Posts tagged “herbs

Genus: Lavandula

Week 23 (L): lavandula, commonly known as lavender

Like amethyst, lavender is my go-to when it comes to herbs. It’s sold almost everywhere, both in witchy stores and in some specialty grocery stores. I’ve found uses for it fresh, dried, as an oil, and infused in teas. If you think you hate lavender, it’s probably because you associate it with chemical “smell-alikes”. Forget those and go take a snuff of the real stuff before you say you don’t like how lavender smells. Trust me.

You’ll often hear about French or English lavender. Typically, when people talk about French lavender, they’re referring to lavandula stoechas or lavandula dentata (my personal favorite). English lavender is usually in reference to lavandula angustifolia, which is my runner-up. For simplicity’s sake, in this post I’m referring to all three of these varieties.

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Fresh lavender is for braiding, though I have been wanting to try my hand at making lavender wands. I’ve seen these little beauties sold locally. When you tap them, they release the scent. In the past, I’ve used the braids to make a lovely blessing charm for relationships. You make three separate braids, then braid those together to form a fat braid of nine strands that can then be hung above the door or bed. It’s been harder to find fresh lavender in Massachusetts than it was in California, so I haven’t been able to make one in a long time.

Dried lavender is useful for a variety of culinary purposes*, as well as for use in pillows or sachets. Dried lavender steeped in water is good for helping with depression (always supplementary to appropriate mental health counseling and/or medication), insomnia, or stress. Lavender is great for relaxation, which is what makes it so useful for treating insomnia. It’s also why you see so many lavender-scented spa products.

Essential oils** are probably the most flexible in terms of use, but remember never to ingest or use undiluted essential oil on the skin. With dilution, lavender oil is used in herbal bug sprays. You can also add it to your laundry detergent or use it as an air freshener. Additionally, since lavender oil has antiseptic and anti-inflammatory properties, it’s useful as a massage oil (add it to a filler oil like jojoba or almond) for sore muscles. The scent is also good for relieving headaches.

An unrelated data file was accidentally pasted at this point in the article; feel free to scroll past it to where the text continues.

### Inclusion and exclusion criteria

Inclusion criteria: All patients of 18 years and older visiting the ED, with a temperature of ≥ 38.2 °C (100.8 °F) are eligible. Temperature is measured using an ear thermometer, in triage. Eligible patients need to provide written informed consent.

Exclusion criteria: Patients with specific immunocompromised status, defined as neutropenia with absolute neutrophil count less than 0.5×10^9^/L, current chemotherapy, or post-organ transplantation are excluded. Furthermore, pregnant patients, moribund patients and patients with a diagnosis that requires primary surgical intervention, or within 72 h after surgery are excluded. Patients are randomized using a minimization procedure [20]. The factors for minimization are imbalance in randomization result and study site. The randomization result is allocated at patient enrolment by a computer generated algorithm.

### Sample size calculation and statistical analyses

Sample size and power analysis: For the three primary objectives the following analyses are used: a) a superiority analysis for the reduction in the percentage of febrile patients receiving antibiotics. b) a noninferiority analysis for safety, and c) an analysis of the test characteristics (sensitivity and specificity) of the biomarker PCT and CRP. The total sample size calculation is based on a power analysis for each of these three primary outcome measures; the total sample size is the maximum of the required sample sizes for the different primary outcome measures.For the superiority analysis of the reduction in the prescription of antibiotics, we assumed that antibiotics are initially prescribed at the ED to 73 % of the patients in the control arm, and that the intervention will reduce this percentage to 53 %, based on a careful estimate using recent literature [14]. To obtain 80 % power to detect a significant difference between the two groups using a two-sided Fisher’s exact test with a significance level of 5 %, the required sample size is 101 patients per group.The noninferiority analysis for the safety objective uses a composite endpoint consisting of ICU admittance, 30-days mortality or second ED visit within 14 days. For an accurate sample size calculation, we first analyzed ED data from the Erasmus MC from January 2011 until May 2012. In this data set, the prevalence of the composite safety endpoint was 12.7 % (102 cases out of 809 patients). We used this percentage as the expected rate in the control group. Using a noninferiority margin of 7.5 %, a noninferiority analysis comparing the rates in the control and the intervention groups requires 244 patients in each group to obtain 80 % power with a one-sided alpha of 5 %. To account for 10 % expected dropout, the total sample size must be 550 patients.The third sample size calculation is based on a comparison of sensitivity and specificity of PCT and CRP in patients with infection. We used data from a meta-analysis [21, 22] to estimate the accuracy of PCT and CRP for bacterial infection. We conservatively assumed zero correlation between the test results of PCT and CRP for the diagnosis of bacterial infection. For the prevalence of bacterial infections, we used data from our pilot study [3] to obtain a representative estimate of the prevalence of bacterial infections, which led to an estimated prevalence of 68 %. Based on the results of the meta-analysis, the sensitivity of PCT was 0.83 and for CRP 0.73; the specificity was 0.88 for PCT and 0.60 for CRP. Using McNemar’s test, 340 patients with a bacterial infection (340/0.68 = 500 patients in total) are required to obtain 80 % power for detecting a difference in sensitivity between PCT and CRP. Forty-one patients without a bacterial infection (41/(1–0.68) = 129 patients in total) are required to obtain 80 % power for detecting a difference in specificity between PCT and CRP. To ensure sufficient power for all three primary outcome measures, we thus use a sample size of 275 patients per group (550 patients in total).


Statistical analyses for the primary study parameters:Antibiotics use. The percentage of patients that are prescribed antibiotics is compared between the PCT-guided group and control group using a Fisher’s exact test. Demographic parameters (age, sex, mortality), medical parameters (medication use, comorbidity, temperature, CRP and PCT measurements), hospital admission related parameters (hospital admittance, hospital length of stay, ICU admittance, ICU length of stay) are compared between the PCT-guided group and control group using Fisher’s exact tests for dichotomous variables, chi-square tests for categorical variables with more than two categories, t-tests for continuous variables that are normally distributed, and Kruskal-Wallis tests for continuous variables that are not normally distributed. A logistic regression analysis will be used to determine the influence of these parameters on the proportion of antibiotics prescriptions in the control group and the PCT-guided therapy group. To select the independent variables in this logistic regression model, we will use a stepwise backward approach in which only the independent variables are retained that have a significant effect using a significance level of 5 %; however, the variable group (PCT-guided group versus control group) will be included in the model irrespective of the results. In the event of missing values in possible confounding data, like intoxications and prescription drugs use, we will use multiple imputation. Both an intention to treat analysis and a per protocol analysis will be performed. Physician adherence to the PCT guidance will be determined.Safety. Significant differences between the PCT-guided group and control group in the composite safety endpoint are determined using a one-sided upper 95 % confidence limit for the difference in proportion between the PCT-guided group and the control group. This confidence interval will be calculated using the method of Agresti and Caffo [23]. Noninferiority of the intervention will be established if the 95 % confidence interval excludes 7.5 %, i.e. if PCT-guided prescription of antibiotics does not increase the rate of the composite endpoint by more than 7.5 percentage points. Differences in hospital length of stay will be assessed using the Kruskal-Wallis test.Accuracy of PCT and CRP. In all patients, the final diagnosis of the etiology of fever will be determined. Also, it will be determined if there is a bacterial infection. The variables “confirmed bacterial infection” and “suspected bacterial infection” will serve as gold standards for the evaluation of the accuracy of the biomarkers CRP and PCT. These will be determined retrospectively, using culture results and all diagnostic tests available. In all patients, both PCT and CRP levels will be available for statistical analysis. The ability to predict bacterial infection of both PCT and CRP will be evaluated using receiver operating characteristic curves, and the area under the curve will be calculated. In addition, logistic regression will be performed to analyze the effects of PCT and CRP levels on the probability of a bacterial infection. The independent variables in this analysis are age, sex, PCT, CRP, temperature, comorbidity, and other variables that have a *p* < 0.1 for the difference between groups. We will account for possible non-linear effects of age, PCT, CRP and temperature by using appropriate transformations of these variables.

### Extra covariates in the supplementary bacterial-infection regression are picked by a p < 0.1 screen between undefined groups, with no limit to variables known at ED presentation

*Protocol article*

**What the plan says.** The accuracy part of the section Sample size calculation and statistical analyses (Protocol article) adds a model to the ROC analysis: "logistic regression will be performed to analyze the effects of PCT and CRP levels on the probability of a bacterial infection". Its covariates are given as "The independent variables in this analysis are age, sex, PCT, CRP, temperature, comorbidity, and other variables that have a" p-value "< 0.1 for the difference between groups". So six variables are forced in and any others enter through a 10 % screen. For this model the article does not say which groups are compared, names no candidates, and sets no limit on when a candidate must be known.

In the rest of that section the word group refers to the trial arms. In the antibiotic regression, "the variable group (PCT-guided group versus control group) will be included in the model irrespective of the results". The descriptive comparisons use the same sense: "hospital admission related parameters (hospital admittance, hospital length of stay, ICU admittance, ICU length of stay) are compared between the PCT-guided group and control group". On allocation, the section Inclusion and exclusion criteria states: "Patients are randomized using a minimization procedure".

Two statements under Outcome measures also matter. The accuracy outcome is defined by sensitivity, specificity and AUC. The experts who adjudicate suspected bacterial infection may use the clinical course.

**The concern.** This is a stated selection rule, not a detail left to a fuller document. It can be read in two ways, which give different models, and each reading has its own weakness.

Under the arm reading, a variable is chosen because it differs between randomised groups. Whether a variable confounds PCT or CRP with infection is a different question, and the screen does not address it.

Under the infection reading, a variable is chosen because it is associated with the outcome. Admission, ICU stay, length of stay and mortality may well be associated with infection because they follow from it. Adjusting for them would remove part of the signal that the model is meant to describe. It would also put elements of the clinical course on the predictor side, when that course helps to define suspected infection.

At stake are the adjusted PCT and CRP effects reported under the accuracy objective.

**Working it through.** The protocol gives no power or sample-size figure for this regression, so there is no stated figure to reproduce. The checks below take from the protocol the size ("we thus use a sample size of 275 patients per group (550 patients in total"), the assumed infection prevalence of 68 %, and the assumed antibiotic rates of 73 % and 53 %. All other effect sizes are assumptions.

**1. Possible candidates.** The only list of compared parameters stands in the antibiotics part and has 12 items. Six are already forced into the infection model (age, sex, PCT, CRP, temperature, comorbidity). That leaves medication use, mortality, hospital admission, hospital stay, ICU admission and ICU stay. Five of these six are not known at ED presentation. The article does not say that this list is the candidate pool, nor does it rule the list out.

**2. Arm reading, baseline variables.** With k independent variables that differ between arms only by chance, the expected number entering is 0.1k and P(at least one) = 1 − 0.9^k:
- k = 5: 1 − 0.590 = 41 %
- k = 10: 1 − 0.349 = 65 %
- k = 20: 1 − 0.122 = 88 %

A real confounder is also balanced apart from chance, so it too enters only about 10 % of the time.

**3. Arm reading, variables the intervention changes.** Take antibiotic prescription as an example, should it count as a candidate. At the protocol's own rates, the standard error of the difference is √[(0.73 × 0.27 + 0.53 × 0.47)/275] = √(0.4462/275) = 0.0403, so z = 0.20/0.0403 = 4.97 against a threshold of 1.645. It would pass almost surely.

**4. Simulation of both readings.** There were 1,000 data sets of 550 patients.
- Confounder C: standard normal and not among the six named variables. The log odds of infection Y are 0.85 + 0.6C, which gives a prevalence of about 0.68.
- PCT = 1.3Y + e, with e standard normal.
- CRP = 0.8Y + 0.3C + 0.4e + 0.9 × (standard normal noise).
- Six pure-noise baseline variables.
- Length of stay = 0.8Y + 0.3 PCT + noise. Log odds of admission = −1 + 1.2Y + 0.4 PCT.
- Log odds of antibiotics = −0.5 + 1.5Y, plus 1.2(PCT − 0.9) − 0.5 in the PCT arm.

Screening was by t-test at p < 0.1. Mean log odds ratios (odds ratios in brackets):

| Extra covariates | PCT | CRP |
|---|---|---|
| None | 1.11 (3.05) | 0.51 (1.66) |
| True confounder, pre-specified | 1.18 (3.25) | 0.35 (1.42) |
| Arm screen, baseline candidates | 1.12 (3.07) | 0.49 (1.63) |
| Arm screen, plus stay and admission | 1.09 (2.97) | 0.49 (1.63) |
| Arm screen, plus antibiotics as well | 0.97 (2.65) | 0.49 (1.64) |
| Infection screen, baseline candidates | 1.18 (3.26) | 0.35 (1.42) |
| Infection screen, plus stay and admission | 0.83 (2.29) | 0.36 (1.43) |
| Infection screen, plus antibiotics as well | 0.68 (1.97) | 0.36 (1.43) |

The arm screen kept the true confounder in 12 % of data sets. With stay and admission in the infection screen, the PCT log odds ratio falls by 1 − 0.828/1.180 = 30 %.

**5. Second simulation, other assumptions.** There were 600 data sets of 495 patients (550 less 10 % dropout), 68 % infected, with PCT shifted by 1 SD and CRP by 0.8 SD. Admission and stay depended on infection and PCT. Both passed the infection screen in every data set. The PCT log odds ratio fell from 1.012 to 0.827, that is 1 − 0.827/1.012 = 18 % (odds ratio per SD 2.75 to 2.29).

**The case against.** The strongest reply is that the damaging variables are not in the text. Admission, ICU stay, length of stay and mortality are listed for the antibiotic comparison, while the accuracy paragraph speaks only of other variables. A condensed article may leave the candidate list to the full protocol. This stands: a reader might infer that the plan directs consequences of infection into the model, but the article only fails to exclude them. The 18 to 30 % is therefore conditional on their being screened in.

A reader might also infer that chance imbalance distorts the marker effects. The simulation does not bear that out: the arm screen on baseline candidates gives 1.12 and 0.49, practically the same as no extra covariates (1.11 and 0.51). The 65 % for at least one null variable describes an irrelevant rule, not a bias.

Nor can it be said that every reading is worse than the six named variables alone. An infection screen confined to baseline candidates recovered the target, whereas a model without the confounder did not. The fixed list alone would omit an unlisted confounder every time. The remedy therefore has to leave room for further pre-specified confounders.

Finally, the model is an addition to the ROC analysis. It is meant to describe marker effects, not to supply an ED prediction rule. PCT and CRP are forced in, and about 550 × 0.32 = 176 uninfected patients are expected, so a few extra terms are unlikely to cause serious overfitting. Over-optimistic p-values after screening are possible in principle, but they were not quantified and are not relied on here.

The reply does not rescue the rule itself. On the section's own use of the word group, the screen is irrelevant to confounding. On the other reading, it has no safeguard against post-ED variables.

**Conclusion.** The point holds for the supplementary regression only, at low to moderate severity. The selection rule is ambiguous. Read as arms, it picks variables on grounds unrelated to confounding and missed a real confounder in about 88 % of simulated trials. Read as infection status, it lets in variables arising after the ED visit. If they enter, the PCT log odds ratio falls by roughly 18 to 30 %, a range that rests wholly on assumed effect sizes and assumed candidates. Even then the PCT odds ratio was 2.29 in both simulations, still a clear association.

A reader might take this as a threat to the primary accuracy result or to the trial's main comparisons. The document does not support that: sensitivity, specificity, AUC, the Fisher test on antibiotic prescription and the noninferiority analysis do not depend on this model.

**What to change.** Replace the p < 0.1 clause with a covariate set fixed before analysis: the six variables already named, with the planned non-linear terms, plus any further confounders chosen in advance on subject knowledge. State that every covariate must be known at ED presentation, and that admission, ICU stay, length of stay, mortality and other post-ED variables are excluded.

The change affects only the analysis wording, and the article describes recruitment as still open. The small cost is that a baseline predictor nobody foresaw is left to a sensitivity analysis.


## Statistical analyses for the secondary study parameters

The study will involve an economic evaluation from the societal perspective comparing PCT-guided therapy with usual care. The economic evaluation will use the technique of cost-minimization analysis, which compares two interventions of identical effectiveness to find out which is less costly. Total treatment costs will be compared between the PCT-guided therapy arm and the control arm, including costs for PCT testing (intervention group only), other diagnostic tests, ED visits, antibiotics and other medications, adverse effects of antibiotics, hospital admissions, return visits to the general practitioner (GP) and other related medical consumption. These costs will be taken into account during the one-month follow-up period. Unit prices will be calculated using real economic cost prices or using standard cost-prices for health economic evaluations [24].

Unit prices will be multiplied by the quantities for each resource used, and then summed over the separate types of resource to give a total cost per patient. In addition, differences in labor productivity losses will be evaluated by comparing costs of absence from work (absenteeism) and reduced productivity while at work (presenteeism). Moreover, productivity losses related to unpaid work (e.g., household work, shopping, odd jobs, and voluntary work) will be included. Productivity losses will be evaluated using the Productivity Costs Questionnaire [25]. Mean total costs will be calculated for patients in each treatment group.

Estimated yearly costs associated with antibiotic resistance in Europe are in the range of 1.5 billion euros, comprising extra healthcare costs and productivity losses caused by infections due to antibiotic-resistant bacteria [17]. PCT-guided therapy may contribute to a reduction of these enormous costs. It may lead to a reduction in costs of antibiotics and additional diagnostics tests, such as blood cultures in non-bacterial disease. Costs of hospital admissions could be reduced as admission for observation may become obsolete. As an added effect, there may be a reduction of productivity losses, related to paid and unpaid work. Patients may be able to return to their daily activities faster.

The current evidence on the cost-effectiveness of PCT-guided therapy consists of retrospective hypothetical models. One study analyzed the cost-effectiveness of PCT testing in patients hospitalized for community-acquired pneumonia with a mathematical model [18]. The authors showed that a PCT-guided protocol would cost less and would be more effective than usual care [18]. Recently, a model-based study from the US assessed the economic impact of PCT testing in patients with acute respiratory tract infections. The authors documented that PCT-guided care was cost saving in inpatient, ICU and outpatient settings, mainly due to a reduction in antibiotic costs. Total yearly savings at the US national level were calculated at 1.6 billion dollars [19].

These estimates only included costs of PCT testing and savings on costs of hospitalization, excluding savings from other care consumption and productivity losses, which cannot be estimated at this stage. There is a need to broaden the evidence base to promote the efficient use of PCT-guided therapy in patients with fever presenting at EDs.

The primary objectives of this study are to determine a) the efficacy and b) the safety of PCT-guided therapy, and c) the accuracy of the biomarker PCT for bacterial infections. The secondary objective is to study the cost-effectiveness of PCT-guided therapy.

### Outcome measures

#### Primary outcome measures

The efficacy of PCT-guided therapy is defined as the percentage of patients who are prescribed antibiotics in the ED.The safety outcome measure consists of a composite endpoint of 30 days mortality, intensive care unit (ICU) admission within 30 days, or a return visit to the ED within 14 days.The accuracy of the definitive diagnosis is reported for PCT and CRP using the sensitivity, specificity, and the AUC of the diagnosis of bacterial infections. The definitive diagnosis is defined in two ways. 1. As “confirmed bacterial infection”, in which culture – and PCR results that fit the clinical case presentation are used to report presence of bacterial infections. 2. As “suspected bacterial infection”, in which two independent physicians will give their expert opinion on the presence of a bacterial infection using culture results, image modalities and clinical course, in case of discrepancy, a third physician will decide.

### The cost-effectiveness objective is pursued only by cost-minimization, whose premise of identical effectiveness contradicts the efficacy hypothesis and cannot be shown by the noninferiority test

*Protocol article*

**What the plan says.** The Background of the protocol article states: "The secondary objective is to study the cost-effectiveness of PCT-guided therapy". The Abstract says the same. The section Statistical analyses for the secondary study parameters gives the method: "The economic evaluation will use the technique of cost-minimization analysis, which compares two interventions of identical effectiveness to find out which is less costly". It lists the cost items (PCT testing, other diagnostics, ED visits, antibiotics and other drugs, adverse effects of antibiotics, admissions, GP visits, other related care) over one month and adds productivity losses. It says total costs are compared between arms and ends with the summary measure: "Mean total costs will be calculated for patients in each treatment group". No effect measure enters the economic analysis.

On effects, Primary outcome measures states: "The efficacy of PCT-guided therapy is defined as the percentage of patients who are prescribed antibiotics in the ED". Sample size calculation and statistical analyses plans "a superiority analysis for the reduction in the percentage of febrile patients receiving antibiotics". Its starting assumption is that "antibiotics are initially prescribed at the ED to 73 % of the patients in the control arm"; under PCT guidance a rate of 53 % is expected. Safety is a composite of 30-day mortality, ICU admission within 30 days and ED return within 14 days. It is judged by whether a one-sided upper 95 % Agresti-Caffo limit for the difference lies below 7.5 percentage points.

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Magically speaking, lavender is used for love, protection, peace, happiness, healing, sleep, and purification. It can be used as a meditation aid when burned. I add it to a variety of spells, because I believe that almost any magical goal can benefit from love. Scott Cunningham says you can use it for wish divination, by putting lavender under your pillow while concentrating on your wish. Your dreams that night should give some insight into whether your wish will manifest and how it will do so. I have found lavender to be excellent in protection spells and have used it in almost every house blessing I’ve done.

* I occasionally indulge in a truly decadent lavender-honey goat cheese from Whole Foods. One of my friends recently requested a lavender cake for her birthday, so I made her a lavender cake with lavender cream and a lemon buttercream frosting. The cake was a big hit.

** If you’re wondering why lavender oil is so expensive, it’s because it takes anywhere from 150 to 500 pounds of fresh lavender to make 16 oz of the essential oil! Lavandin oil (derived from a crossbreed) is cheaper, but I find it smells far too astringent for my tastes. Your mileage may vary.

Further Reading

Cunningham, Scott. 1999. Cunningham’s Encyclopedia of Magical Herbs.

How to Make your Own Lavender Laundry Detergent

Kowalchik, Claire and William H. Hylton, editors.1998. Rodale’s Illustrated Encyclopedia of Herbs.

Lavender Parts I and II

Magic and Medicine of Plants. 1986.

Medicinal and Magical Herbs: Lavender

Morrison, Dorothy. 1999. Everyday Magic: Spells & Rituals for Modern Living.

The Smart Witch on Herbalism

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